or Connect
ChefTalk.com › ChefTalk Cooking Forums › Food & Equipment Reviews › Cooking Equipment Reviews › Seasoning Carbon Steel Skillet
New Posts  All Forums:Forum Nav:

Seasoning Carbon Steel Skillet

post #1 of 8
Thread Starter 
Hi Gang,

I just ordered another Carbon Steel skillet, this time from Matfer-Bourgeat (Thanks BDL!). However, I forgot the method for seasoning this puppy for the first time. I think it goes something like this - from some notes I have:
Wash the pan well with hot, soapy water, and dry it thoroughly.
Then cover the bottom of the pan with coarse salt, and cover
that with a generous layer of vegetable oil (Not a job for EVOO -
maybe peanut oil, or what? I used safflower last time). Let the
pan sit at room temperature for 12 hours, then heat it over
moderately low or maybe medium heat until the oil is very hot and
just starting to smoke. At that point discard the oil and wipe the
pan dry with a strong paper towel or perhaps an absorbant and
lint-free cloth towel.
Does that sound about right?
.
post #2 of 8
Sounds overcomplicated. Wash thoroughly, dry thoroughly. Oil the pan with a neutral flavored cooking oil or lard, put upside down in a cold oven, on the upper rack. On the lower rack put a sheet pan covered with newspaper or paper towels to catch any drips. Set the oven to 300 and let 'er rip for an hour or two. Turn off the oven and let it cool with the door closed for another hour. Wipe the pan with a paper towel and you're good to go.

Love the arch on the Matfer handle, it's so darn French.

BDL
What were we talking about?
 
http://www.cookfoodgood.com
Reply
What were we talking about?
 
http://www.cookfoodgood.com
Reply
post #3 of 8
Thread Starter 
Not that I doubt you - not at all - however, I'm curious why so many sources, including Matfer, suggest using salt. In fact, Matfer suggests salt AND potato peelings.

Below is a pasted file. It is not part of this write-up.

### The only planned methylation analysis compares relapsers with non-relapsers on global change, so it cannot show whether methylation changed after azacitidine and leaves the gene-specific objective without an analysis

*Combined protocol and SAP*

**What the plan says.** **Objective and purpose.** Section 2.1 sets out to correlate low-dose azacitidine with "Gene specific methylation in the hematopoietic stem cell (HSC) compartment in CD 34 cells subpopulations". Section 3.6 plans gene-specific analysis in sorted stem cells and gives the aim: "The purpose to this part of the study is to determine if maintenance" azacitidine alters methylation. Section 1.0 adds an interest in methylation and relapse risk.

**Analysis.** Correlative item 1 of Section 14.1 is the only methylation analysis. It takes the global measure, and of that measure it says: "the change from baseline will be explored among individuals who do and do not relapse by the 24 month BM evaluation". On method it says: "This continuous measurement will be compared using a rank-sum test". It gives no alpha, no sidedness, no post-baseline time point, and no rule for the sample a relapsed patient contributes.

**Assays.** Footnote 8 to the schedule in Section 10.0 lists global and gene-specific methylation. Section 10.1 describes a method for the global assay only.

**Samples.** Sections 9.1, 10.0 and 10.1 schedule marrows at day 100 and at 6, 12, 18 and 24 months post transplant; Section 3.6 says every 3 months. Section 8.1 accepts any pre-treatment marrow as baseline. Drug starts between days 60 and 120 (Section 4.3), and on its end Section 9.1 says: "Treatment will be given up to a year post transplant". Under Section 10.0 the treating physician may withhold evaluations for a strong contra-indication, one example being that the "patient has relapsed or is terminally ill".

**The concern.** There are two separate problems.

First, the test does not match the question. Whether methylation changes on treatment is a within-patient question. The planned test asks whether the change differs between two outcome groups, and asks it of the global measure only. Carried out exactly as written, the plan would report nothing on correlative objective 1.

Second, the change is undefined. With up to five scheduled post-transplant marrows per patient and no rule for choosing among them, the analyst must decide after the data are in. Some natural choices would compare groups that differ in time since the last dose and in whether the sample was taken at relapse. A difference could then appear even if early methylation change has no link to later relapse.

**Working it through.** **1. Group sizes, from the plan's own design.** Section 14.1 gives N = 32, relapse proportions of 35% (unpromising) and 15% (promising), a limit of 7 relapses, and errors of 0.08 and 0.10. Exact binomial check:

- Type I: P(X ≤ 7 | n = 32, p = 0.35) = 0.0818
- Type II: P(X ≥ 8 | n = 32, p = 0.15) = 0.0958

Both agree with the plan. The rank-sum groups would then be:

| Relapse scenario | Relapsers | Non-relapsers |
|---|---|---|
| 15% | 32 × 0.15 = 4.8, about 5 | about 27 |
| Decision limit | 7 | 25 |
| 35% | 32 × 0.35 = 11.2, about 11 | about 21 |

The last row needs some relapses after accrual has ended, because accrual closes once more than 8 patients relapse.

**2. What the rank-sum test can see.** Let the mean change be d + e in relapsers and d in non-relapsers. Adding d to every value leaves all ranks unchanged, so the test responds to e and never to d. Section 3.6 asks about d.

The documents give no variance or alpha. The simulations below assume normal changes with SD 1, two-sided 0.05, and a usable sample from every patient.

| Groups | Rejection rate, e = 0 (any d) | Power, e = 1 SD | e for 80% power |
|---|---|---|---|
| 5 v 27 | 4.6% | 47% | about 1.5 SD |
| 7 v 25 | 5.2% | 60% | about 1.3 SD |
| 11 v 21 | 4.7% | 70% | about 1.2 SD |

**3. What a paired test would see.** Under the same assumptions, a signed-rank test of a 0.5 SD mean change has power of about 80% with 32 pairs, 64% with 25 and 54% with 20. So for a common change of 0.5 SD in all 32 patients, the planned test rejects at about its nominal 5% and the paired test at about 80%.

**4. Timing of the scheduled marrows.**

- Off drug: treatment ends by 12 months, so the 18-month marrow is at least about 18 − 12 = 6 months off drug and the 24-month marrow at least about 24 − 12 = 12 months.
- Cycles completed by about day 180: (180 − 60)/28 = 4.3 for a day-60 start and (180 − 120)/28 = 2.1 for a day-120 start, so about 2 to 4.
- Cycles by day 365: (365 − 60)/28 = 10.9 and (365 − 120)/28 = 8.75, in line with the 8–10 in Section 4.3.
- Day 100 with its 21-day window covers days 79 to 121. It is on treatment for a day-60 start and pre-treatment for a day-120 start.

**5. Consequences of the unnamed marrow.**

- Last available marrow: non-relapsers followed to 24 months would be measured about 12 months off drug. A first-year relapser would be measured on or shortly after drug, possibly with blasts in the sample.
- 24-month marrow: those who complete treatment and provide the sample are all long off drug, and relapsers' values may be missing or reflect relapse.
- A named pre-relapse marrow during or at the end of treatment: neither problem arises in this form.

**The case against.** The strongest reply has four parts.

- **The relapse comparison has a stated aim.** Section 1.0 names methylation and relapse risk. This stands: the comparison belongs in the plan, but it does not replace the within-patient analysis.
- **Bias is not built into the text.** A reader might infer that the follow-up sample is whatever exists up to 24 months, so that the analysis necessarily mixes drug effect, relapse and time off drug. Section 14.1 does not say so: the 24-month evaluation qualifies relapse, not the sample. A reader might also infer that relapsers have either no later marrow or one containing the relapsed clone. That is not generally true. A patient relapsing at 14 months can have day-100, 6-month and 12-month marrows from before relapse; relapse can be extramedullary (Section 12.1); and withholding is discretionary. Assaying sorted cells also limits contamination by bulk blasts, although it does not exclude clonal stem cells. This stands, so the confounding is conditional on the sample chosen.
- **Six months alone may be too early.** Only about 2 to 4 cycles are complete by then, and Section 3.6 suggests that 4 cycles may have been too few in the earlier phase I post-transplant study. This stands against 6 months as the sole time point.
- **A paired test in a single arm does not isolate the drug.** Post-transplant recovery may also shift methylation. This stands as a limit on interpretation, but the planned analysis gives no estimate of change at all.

MATFER INSTRUCTIONS FOR SEASONING FRY PAN:
1. Before use, wash pan under hot water in mild detergent, use a
bristle brush to scrub all protective coating, proceed by thoroughly
drying pan.

2. Place in pan the following ingredients and sauté on medium heat
while swirling around entire pan. Amount of ingredient will vary
depending the size of pan i.e. medium pan use 1/3-cup oil, 2/3-cup
salt, & 2 whole potato peelings. Discard after sautéing for 10
minutes.

3. Repeat step 2 again.

4. After processing steps 2 & 3 use oil with paper towel and wipe
entire pan.
post #4 of 8
They want to get all the odor out of the oil; and they don't trust you to use something both fresh and neutral. As long as you use an appropriate oil or fat you'll be fine. You know that even though you get the process started, the pan doesn't really season until it turns black; and that the black is carbon. It takes a little while.

BDL
What were we talking about?
 
http://www.cookfoodgood.com
Reply
What were we talking about?
 
http://www.cookfoodgood.com
Reply
post #5 of 8
It also helps to pick up loose particles of metal and as noted, the odor and taste of the uncured metal. The Chinese traditionally season a carbon steel wok with chives, often scrubbing the pan with the woodier bases of the chives
post #6 of 8
Thread Starter 
The new pan arrived yesterday :bounce: The body of the pan looks great - clearly it's well made. However, I was a little disappointed with the handle. Oh, it fits my hand well and it's comfortable, but it's shorter than I thought it would be, so the arch isn't quite the same as on pans with longer handles. It sure is nice and hefty, though.
post #7 of 8
FWIW I season all mine like I do my hand hammered woks from the Wokshop.com. Pour about 1 cup of salt into the pan and heat it over a gas burner until the pan changes to a nice purple/blue color while moving the salt around in the pan. This may take a long time but wait until you see the color change. It will happen. Pour out the salt and let the pan cool. Rub down the pan with a thin layer of oil/lard and put in the oven at 300 for about 2 hours. Wipe it down after 1 hour in the oven. Wipe it clean. Cook. You will throw away all your non-stick stuff in about a week. I don't recommend using it for highly acidic cooking - use stainless.
post #8 of 8
Which brands are you recommending for a Carbon Steel Skillet?
New Posts  All Forums:Forum Nav:
  Return Home
  Back to Forum: Cooking Equipment Reviews
ChefTalk.com › ChefTalk Cooking Forums › Food & Equipment Reviews › Cooking Equipment Reviews › Seasoning Carbon Steel Skillet